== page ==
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Question about siphons

  1. Jul 28, 2006 #1
    Hello, On a siphon, can the mouth of the outflow be submerged and still flow? If yes, what allows this to happen? Thank you!
     
  2. jcsd
  3. Jul 28, 2006 #2

    As long as the top of the water column of the output end is below the top of the water column of the supply end it will continue to flow.

    As for the "why" a siphon works because gravity acts on the water in the siphon creating an area of low pressure at one end of the siphon. If a siphon is filled with water and one end is placed below the water surface gravity pulls the water down. This creates vacuum pressure behind the downward moving water. Since nature abhors a vacuum the water in the supply must be drawn along with the downward moving water. When the two water columns are the same height the water in the siphon is pulled down equally on both sides. When this happens the downward movement of the water stops, and once again because nature abhors a vacuum all flow stops.

    You can see these effects more clearly by taking a section of clear tubing and submersing it in water until it is completely filled. Then you can lift the tubing in a manner that leaves both ends submerged but has the middle section above the water column. Even though the water it being pulled down by gravity in two directions the water remains in the elevated section of the tubing do to vacuum pressure. I have seen clear hard plastic tubes situated in this manner on top of fish tanks where the fish will swim up into the tube, and down the other side.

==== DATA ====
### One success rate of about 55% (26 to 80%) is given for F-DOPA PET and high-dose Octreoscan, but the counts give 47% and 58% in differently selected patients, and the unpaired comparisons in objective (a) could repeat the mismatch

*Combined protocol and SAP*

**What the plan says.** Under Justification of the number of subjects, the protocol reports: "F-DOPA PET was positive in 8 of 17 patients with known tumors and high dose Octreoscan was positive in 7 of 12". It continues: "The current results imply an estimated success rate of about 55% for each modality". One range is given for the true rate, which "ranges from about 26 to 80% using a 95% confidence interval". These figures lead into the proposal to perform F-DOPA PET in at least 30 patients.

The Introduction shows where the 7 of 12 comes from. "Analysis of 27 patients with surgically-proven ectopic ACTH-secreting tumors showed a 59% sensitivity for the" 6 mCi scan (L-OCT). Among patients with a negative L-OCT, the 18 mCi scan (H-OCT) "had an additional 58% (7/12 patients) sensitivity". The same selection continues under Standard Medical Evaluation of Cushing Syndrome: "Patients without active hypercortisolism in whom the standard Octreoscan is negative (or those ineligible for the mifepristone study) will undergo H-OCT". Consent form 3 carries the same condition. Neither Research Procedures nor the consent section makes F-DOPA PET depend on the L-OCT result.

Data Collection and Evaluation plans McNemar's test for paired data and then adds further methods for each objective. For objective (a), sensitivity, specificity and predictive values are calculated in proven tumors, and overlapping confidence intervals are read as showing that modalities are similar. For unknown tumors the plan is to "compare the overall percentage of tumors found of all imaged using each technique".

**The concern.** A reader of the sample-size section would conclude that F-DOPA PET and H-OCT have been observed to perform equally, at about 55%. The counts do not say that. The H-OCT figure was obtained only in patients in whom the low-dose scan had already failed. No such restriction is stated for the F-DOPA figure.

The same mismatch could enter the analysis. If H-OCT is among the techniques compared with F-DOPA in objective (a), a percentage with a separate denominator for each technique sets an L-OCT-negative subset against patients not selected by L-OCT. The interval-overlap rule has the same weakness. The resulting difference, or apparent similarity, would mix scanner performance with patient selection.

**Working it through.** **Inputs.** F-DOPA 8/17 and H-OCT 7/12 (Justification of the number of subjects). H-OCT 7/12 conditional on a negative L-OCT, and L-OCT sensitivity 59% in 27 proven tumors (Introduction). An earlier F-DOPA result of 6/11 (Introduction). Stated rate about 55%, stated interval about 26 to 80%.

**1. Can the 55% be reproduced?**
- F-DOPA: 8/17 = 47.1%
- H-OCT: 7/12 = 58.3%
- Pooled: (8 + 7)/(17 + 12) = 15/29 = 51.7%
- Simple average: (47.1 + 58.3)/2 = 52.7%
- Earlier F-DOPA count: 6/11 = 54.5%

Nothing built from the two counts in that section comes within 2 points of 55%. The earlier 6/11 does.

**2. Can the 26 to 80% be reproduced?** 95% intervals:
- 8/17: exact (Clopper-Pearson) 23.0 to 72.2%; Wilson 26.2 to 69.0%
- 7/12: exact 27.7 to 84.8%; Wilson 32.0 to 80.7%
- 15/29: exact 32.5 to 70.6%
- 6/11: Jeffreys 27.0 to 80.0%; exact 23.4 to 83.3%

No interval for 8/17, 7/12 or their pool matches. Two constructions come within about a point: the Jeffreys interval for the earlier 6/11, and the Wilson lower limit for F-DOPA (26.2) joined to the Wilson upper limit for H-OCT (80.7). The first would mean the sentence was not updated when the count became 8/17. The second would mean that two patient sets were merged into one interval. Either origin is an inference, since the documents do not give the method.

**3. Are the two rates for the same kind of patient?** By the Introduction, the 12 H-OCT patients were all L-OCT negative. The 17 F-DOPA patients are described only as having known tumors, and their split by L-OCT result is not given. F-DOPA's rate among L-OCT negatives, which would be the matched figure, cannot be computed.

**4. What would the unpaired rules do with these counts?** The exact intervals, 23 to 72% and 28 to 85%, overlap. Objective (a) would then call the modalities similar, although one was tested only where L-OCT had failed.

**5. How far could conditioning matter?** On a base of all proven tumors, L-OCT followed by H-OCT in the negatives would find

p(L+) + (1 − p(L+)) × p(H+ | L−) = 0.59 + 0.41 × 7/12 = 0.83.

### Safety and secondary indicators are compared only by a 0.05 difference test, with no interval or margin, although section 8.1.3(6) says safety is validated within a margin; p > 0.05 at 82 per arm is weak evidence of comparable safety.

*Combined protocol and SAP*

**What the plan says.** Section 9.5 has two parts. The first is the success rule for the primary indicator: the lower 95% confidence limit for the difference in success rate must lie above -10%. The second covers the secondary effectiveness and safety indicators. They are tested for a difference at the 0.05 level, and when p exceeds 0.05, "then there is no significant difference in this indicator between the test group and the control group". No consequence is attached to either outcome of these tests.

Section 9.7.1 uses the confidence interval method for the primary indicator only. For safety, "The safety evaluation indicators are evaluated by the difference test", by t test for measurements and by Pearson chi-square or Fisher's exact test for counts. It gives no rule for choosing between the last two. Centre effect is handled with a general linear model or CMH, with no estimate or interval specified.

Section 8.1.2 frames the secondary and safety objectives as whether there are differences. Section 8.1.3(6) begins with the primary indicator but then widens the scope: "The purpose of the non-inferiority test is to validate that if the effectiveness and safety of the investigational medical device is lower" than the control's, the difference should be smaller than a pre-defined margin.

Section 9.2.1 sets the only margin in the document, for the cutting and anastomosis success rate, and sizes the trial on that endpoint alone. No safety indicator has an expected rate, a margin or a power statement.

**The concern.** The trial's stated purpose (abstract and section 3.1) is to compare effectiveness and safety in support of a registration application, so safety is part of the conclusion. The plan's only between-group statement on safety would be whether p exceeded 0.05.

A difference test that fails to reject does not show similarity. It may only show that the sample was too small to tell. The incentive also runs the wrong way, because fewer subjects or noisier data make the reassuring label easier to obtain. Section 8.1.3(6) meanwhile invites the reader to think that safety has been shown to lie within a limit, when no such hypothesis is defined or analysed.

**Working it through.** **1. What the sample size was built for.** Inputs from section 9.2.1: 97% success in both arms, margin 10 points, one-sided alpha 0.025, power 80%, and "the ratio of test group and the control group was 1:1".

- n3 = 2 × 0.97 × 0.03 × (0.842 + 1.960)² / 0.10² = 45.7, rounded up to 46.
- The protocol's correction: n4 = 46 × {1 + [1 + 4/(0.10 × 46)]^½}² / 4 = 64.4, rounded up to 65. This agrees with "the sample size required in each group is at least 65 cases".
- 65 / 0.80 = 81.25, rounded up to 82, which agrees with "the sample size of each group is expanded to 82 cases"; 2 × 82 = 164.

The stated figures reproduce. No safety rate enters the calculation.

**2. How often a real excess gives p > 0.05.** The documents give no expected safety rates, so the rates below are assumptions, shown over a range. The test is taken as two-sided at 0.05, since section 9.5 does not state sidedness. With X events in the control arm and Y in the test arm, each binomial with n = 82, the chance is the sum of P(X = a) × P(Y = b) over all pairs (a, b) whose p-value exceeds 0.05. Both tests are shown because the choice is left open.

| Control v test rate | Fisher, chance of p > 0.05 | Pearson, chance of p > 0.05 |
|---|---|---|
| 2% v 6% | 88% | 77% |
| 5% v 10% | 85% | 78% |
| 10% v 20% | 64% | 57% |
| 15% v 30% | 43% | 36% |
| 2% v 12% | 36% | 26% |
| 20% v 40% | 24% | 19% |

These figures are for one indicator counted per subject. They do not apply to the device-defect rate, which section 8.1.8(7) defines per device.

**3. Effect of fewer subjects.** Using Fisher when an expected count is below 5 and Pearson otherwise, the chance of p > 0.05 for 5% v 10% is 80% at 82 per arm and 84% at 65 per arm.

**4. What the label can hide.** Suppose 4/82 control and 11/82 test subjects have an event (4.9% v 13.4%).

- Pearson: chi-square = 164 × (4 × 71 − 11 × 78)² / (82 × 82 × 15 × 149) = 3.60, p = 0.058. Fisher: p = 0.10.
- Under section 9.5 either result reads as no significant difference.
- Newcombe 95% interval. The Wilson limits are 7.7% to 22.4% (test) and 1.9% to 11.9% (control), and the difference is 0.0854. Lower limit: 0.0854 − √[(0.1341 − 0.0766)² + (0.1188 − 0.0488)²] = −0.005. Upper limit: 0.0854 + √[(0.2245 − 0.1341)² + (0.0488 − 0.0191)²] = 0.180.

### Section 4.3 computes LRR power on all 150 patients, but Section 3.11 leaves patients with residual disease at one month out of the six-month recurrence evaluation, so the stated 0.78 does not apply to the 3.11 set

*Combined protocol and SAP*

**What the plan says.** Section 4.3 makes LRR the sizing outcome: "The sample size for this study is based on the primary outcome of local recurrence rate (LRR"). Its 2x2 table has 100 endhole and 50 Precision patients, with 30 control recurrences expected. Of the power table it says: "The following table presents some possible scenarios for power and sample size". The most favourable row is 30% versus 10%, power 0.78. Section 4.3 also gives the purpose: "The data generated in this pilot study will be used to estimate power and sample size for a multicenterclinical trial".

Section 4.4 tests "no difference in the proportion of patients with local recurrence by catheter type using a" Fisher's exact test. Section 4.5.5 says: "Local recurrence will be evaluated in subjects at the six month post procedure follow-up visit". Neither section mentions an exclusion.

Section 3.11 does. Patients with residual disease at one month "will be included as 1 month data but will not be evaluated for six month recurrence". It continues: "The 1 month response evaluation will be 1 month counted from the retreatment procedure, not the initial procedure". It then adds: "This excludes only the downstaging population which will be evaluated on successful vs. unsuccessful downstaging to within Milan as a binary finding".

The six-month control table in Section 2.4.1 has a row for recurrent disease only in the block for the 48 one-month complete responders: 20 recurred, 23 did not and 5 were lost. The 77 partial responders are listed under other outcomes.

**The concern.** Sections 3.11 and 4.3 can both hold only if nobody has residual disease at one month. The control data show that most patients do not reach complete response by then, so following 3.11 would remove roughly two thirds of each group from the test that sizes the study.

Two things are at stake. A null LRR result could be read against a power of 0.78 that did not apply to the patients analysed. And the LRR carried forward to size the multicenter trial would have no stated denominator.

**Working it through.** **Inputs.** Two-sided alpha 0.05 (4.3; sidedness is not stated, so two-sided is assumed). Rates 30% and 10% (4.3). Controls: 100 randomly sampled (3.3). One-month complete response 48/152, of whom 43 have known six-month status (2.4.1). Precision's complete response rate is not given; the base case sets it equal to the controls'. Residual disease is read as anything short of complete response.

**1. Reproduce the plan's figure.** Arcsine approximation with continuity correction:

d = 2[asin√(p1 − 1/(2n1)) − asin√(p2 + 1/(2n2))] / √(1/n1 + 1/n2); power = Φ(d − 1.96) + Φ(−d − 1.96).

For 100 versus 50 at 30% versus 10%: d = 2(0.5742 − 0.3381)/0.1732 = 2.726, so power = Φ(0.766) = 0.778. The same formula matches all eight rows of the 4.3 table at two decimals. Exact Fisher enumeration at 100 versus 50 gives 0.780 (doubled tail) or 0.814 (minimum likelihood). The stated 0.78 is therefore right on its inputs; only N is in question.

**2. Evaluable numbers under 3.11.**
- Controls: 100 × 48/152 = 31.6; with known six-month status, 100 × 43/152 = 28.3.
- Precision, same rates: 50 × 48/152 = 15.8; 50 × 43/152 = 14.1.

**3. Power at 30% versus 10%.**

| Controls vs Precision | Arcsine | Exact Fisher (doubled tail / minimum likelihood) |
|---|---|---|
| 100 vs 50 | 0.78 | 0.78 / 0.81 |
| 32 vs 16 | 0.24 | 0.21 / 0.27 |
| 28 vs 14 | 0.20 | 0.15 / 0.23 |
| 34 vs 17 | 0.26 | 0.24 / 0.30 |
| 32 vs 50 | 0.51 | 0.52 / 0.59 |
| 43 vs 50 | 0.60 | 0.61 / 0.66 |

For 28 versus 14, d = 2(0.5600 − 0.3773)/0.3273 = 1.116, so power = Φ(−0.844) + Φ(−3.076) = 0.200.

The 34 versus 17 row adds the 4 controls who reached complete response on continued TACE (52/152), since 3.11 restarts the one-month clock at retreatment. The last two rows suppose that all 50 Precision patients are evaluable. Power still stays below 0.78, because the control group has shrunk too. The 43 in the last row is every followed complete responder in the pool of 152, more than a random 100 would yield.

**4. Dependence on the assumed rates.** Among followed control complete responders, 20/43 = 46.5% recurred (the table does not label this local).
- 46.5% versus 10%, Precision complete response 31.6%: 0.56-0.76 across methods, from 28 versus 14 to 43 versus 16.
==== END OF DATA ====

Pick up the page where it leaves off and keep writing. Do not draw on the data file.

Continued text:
4. Jul 28, 2006 #3

    Doc Al

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    Sure, as long as the mouth is not submerged too deep. (The level of fluid in the outflow tank must be below the level of fluid in the intake tank.)
     
  5. Jul 30, 2006 #4
    Thank you both for your replies. You've answered my question.
     
  6. Jul 30, 2006 #5

    Gokul43201

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    Is there a peer reviewed (AJP or suchkinds) article on the siphon effect?

    I've read all kinds of articles that talk about cavitation, tensile strength of water and other things which I think are totally irrelevant or at least not important to first order. My self-formulated understanding of the effect is very simple and based on nothing more than hydrostatic forces, but I've not read it anywhere. Moreover, my own explanation easily accounts for the maximum siphoning height found from experiment.

    So, I need a reliable verification. Got one?
     
  7. Jul 30, 2006 #6

    Doc Al

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    I think I have the same understanding as you do, Gokul. A simple hydrostatic argument allows you to say whether the siphon will work or not. But once it starts flowing, you need to consider Bernoulli to find the actual pressure at various points in the fluid. (At least to first order.)
     
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